An Alphabetical Analysis
Volume 7 - Doctrinal Truth - Page 280 of 297
'The father of history' (484 b.c.).  He was born one hundred years
after the death of Isaiah, and twelve years before the first year of
Nebuchadnezzar's dominion.
Philosopher (469 b.c).
He held that 'the proper study of mankind is
'The father of medicine' (460 b.c.).
Philosopher (429 b.c.).  He sought to solve
the riddle of the universe
by the discovery of the ultimate Good.  His
doctrine of the immortality
of the soul percolated into the teaching of
the church and stultified
in some degree the glorious doctrine of the
'The father of learning' (384 b.c.).  Turning from the Platonic unity
of being, Aristotle directed his attention to the variety that is in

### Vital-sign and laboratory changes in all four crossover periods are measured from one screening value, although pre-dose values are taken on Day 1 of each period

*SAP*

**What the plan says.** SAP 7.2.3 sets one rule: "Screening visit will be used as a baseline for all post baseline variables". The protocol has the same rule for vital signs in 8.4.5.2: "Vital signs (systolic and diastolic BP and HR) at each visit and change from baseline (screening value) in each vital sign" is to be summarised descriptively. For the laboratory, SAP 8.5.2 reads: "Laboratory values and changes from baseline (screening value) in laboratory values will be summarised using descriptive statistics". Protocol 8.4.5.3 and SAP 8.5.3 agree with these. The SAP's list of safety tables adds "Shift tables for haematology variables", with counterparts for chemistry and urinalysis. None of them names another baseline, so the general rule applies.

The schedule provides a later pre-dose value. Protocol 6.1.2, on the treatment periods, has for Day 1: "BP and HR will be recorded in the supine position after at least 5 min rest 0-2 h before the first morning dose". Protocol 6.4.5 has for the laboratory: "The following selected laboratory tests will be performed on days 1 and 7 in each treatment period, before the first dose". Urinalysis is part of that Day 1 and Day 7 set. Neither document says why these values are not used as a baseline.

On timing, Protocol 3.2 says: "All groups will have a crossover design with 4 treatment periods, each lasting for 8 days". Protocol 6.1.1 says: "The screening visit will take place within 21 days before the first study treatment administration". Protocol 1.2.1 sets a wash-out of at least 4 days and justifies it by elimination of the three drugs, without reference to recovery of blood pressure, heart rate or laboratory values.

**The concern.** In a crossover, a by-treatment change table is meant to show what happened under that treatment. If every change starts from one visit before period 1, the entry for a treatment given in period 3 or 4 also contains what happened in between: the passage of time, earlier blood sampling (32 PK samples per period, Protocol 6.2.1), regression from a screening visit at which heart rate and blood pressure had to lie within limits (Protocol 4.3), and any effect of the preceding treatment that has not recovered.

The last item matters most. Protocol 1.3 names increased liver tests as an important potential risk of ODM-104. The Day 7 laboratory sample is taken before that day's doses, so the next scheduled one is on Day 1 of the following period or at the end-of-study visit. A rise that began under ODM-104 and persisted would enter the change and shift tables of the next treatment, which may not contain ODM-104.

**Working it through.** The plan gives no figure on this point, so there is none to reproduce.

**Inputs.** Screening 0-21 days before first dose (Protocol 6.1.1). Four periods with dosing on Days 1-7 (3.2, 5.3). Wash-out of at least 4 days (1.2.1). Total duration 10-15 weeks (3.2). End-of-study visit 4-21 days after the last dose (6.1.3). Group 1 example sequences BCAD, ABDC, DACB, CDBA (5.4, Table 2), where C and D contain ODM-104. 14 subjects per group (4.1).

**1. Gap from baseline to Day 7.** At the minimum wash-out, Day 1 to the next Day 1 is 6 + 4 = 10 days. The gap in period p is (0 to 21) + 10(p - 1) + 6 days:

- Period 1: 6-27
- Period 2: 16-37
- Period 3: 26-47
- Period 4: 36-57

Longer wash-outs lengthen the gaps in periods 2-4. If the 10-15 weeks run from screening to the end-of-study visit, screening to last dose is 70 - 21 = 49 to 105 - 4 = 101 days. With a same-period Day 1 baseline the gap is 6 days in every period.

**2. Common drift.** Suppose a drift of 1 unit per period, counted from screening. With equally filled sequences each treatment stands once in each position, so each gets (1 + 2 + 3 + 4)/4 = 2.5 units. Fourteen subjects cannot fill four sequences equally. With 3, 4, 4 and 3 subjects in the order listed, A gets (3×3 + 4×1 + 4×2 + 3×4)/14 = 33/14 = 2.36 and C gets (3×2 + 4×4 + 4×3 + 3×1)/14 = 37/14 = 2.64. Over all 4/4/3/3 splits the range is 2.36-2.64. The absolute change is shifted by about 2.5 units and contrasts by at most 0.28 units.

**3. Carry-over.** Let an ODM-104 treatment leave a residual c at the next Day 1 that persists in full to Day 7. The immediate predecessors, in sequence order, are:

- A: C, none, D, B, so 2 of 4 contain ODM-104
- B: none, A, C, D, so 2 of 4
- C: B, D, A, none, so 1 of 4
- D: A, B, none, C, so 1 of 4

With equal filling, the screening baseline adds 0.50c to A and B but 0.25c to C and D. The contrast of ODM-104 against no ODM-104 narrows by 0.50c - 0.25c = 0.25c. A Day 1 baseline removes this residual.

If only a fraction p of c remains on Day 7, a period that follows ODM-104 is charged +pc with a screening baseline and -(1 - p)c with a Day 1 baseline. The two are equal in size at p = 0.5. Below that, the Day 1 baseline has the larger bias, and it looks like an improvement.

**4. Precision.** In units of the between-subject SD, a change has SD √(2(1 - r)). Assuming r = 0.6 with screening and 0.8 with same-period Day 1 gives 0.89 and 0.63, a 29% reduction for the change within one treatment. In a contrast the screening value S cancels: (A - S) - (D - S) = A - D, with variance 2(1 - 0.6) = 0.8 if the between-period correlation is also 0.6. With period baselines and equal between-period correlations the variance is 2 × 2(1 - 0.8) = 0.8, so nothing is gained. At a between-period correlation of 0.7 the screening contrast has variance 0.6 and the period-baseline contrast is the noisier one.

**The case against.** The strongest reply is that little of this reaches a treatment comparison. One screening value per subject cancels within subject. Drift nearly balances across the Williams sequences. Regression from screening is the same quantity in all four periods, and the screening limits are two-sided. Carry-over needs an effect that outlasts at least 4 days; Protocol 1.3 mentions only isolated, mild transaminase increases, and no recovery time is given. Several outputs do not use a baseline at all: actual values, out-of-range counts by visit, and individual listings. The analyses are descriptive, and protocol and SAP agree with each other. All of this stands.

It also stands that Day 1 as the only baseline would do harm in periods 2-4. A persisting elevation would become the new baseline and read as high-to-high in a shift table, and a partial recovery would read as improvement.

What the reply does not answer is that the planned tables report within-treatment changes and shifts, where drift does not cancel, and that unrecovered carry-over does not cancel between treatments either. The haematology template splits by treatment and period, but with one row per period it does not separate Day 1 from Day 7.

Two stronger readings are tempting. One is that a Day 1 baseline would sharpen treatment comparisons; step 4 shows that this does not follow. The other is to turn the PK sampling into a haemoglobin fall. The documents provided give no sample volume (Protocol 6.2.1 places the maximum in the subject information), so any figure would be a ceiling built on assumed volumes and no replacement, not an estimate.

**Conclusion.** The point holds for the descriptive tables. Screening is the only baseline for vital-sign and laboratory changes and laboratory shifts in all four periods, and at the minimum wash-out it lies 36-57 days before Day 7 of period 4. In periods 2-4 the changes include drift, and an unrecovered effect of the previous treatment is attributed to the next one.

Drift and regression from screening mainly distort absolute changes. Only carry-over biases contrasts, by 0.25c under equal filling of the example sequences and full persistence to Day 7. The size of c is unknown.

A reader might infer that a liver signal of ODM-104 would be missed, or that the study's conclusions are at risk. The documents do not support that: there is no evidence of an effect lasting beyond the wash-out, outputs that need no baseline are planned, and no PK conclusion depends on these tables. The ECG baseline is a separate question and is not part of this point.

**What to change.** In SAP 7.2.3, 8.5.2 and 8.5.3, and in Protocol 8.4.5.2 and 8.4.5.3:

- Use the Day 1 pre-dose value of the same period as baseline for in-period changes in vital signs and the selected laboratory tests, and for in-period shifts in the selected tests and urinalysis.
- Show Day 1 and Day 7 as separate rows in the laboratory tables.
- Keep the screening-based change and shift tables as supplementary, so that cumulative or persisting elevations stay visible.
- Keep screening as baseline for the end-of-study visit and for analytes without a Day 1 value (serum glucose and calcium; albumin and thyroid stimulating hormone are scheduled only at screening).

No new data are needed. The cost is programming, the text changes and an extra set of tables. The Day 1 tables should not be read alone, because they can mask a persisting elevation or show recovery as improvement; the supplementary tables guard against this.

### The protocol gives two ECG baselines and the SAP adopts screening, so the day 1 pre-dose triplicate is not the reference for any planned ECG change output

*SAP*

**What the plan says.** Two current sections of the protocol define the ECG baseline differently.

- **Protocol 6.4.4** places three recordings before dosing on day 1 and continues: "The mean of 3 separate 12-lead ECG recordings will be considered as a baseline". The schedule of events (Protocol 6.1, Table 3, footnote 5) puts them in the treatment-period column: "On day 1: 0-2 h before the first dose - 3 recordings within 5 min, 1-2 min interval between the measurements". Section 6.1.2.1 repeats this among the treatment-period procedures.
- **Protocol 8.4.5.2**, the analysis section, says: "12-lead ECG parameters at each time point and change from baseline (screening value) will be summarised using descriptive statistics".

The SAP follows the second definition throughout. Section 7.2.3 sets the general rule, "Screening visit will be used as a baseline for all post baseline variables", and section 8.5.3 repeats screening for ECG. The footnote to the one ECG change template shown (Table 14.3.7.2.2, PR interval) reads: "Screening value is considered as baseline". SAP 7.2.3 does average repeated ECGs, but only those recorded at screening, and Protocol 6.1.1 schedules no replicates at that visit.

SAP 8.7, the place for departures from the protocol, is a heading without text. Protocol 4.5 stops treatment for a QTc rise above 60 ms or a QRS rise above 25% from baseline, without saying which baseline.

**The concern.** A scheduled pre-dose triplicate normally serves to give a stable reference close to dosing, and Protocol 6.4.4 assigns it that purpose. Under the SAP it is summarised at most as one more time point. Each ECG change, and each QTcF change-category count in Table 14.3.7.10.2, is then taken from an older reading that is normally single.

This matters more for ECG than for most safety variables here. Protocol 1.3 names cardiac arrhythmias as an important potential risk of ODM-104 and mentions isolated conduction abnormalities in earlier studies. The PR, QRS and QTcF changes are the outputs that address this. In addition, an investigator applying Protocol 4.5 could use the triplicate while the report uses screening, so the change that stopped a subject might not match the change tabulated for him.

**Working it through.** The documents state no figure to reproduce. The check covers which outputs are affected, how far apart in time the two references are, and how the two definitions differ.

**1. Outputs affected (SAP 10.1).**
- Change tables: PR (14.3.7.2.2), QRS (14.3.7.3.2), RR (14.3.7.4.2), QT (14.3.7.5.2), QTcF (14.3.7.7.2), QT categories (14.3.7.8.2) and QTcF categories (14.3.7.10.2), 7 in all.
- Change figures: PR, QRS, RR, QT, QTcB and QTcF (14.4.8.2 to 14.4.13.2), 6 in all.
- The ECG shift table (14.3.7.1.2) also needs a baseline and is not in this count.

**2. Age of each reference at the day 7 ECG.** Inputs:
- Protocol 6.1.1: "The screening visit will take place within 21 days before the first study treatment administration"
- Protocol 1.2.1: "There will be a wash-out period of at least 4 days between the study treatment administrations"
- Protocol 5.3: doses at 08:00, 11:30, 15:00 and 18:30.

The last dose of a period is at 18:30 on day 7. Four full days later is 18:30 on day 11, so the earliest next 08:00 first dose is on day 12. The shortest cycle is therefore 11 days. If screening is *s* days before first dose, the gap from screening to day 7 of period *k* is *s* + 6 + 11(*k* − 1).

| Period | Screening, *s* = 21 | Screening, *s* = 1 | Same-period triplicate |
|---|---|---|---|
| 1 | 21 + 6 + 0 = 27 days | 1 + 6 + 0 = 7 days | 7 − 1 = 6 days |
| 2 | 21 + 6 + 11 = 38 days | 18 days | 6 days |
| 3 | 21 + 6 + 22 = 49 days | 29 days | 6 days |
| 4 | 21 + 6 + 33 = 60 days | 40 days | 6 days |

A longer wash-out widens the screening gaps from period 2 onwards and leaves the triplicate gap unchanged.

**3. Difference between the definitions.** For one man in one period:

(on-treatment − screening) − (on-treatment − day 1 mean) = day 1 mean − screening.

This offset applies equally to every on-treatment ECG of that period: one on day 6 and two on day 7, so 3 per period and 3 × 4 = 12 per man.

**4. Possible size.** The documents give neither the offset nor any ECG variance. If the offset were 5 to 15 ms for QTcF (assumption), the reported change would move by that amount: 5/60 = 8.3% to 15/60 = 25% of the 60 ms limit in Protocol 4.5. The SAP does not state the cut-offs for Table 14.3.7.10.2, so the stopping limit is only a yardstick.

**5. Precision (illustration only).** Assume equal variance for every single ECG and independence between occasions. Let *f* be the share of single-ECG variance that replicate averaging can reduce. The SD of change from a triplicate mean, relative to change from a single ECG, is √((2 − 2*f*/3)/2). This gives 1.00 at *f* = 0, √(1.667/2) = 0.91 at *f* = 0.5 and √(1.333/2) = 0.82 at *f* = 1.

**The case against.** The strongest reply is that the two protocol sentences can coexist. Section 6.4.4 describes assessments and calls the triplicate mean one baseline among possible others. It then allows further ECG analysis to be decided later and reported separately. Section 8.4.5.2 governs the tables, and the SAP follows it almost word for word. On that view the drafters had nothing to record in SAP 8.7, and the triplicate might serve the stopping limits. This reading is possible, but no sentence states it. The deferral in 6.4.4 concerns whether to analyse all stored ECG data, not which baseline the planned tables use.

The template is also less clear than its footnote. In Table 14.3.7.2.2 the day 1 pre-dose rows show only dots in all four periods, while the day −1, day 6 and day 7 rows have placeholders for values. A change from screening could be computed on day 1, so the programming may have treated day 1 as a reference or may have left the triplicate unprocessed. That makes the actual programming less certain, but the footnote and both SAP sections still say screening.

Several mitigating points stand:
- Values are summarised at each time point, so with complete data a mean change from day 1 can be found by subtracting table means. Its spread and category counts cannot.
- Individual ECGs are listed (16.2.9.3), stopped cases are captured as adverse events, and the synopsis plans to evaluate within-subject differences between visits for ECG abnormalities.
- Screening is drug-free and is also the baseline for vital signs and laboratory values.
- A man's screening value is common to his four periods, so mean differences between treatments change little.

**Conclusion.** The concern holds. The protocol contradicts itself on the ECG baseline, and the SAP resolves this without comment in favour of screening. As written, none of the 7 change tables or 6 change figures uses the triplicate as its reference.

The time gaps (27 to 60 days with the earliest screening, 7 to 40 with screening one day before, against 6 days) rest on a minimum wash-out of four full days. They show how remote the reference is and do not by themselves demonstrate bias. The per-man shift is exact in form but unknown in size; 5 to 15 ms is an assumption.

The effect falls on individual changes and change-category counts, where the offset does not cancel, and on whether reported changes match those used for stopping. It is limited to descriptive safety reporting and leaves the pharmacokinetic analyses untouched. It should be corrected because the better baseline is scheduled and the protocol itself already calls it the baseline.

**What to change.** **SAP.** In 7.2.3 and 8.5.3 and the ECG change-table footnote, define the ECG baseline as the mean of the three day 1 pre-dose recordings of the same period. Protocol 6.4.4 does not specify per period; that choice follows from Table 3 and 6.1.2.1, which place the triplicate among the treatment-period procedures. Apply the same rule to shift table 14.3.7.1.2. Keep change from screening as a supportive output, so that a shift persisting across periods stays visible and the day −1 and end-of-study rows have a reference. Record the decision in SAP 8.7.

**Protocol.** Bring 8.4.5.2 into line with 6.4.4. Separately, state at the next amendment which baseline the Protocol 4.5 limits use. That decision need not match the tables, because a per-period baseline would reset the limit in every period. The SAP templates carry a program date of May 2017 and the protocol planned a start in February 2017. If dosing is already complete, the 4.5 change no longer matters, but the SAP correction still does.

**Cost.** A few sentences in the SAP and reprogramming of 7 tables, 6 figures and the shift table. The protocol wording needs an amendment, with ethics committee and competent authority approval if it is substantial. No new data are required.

the world, and as an instrument in this investigation he brought logic
to a very high pitch of completeness.
'The founder of Stoicism' (342 b.c.).  At his death a monument was
erected to his memory, with the words: 'His life corresponded with his
'The founder of Epicureanism' (340 b.c.).  His motto was: 'The greatest
good for the entire life'.  As it was, 'the entire life' held no
certain hope, and without resurrection, Epicureanism degenerated into:
'Eat, drink and be merry'.
'The father of mathematics' (300 b.c.).
Philosopher (300 b.c.).  We know him best by a hymn to Zeus, from which
the apostle quotes in Acts 17:28.
'The father of mechanics' (287 b.c.).  He said: 'Give me a lever long
enough, and I will move the earth', but alas, like so many other claims
by these philosophers and thinkers, he did not reveal what he would do
without the essential fulcrum.
'The father of astronomy' (150 b.c.).
He made a catalogue of 1,080
stars, and invented trigonometry.
Such are a few of the outstanding names of men who contributed to the
wisdom of the world during the silent years that followed the close of the
Old Testament canon.  We regard that 'feeling after God' with keen sympathy,
and we turn afresh to the Word, Living and written, and say with even deeper